My immediate thoughts upon finishing the book were that I had really enjoyed re-visiting Diablo Lake and its residents.

Summing up despite it being “years” since reading the first two books, I found that I easily slipped back into the world of Diablo Lake and loved reading this book. I do really hope that Lauren Dane writes and releases more books in this great shifter/witch, magical series.

Monday 18 October 2021



From the thrilling voice of Sacha Wunsch comes a heart-stopping psychological mystery in a world where memories can be shared—but maybe not trusted.

Title: Lies My Memory Told Me
Author: Sacha Wundsch
Publisher: Inkyard Press
Genre: YA, Mystery, Thriller
Release Date: 19th October 2021

BLURB supplied by Harlequin Trade Publishing
Enhanced Memory changed everything. By sharing someone else’s memory, you can experience anything and everything with no risk at all: learn any skill instantly, travel the world from home, and safeguard all your most treasured secrets forever. Nova’s parents invented this technology, and it’s slowly taking over their lives. That’s where Nova comes in. She can pick up the slack for them—and she doesn’t mind. She knows Enhanced Memory is a gift, and its value outweighs its costs.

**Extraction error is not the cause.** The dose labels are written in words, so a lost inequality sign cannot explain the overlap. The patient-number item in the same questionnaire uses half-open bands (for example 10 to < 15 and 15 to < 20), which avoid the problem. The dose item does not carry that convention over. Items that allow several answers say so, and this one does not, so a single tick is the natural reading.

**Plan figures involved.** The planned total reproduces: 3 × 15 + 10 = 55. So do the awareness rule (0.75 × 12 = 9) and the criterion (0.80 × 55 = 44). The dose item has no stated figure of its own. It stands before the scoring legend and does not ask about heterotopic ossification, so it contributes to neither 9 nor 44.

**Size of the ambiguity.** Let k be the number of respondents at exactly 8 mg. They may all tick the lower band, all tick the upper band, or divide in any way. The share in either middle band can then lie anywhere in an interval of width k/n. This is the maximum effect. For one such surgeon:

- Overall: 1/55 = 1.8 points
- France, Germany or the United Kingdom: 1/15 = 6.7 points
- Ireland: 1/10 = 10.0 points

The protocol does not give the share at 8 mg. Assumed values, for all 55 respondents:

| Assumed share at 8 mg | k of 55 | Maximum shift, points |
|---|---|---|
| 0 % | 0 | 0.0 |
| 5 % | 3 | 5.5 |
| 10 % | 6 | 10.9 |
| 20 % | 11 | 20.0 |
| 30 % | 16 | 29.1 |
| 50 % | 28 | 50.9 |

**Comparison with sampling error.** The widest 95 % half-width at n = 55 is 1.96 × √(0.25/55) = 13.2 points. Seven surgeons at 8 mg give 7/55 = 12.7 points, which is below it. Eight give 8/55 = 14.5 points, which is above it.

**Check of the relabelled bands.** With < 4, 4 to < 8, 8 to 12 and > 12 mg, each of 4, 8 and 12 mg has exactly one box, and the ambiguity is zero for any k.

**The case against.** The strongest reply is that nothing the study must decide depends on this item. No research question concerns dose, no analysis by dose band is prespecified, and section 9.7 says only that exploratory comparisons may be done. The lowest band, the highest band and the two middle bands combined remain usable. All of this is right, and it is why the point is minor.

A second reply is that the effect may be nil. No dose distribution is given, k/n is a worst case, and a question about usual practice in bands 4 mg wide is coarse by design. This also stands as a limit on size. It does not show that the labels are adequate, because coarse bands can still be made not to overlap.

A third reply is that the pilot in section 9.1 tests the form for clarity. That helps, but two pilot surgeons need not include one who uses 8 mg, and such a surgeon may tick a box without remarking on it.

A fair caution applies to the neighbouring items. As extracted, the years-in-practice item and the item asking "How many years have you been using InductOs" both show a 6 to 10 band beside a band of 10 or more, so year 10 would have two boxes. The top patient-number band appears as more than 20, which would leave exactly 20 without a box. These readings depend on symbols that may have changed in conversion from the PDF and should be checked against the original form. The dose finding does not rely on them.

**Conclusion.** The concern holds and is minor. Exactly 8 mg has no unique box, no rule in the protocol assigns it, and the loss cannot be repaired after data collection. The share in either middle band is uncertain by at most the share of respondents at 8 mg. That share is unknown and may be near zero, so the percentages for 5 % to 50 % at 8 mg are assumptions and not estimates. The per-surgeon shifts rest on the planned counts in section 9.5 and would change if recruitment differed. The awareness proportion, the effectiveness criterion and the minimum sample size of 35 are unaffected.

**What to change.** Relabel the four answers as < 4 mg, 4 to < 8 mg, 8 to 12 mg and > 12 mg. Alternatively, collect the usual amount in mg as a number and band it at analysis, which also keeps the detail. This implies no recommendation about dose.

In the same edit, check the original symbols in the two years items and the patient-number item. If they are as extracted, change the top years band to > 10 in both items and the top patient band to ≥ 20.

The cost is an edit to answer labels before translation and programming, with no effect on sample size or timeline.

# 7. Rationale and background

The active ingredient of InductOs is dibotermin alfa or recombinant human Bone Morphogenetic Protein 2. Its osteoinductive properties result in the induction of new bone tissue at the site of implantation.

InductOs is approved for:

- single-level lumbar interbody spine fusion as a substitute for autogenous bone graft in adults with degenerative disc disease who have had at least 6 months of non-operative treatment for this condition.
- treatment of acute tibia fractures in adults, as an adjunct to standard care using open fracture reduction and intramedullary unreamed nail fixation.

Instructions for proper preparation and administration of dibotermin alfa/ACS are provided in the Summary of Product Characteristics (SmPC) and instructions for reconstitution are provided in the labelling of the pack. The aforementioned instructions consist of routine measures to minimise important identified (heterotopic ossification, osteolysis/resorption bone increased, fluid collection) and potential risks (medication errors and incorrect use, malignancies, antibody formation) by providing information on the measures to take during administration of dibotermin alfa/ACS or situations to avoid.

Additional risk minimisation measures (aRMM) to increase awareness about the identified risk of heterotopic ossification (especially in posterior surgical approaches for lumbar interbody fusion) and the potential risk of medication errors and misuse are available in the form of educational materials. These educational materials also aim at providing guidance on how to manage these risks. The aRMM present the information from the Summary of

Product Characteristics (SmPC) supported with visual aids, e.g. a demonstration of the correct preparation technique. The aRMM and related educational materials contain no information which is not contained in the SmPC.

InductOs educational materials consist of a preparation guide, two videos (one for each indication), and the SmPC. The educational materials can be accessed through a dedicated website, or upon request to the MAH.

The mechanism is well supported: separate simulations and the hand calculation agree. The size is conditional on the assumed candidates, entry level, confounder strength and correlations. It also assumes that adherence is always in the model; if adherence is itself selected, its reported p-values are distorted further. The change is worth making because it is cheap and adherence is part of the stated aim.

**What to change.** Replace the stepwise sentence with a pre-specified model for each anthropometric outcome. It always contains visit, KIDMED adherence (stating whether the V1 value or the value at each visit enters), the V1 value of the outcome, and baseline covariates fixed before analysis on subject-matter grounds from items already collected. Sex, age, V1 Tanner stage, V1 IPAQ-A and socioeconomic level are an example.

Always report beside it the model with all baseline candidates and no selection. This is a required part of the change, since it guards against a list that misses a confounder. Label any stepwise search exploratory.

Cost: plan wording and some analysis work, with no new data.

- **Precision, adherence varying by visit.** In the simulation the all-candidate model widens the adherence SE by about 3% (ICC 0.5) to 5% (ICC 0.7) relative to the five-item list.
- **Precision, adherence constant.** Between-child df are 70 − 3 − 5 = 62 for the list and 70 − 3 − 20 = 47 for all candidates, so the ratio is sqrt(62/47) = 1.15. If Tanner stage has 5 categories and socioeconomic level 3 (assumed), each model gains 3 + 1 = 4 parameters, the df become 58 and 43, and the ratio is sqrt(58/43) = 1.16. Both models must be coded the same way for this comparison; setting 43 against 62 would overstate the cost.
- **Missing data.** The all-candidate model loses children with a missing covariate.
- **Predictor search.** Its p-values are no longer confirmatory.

But Kade says Nova doesn’t even know the costs. Kade runs a secret vlog cataloging real experiences, is always on the move, and he’s strangely afraid of Nova—even though she feels more comfortable with him than she ever has with anyone. Suddenly there are things Nova can’t stop noticing: the way her parents don’t meet her eyes anymore, the questions no one wants her to ask, and the relentless feeling like there’s something she’s forgotten.